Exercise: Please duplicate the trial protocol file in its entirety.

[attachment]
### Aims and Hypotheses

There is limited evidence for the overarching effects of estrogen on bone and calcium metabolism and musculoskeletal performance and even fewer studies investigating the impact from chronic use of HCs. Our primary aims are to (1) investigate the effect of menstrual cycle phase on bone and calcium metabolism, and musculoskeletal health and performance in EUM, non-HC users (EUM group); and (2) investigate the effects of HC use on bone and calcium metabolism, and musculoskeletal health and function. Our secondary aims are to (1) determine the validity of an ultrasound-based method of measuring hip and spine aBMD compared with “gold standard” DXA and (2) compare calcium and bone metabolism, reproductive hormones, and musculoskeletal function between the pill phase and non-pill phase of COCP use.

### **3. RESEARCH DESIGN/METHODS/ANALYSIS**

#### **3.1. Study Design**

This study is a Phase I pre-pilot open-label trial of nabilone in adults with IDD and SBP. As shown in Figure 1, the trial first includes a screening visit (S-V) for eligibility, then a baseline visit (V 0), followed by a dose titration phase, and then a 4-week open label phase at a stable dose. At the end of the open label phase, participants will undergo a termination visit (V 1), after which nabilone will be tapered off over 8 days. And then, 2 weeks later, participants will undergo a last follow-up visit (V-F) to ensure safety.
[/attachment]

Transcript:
### Aims and Hypotheses

There is limited evidence for the overarching effects of estrogen on bone and calcium metabolism and musculoskeletal performance and even fewer studies investigating the impact from chronic use of HCs. Our primary aims are to (1) investigate the effect of menstrual cycle phase on bone and calcium metabolism, and musculoskeletal health and performance in EUM, non-HC users (EUM group); and (2) investigate the effects of HC use on bone and calcium metabolism, and musculoskeletal health and function. Our secondary aims are to (1) determine the validity of an ultrasound-based method of measuring hip and spine aBMD compared with “gold standard” DXA and (2) compare calcium and bone metabolism, reproductive hormones, and musculoskeletal function between the pill phase and non-pill phase of COCP use.

### **3. RESEARCH DESIGN/METHODS/ANALYSIS**

#### **3.1. Study Design**

This study is a Phase I pre-pilot open-label trial of nabilone in adults with IDD and SBP. As shown in Figure 1, the trial first includes a screening visit (S-V) for eligibility, then a baseline visit (V 0), followed by a dose titration phase, and then a 4-week open label phase at a stable dose. At the end of the open label phase, participants will undergo a termination visit (V 1), after which nabilone will be tapered off over 8 days. And then, 2 weeks later, participants will undergo a last follow-up visit (V-F) to ensure safety.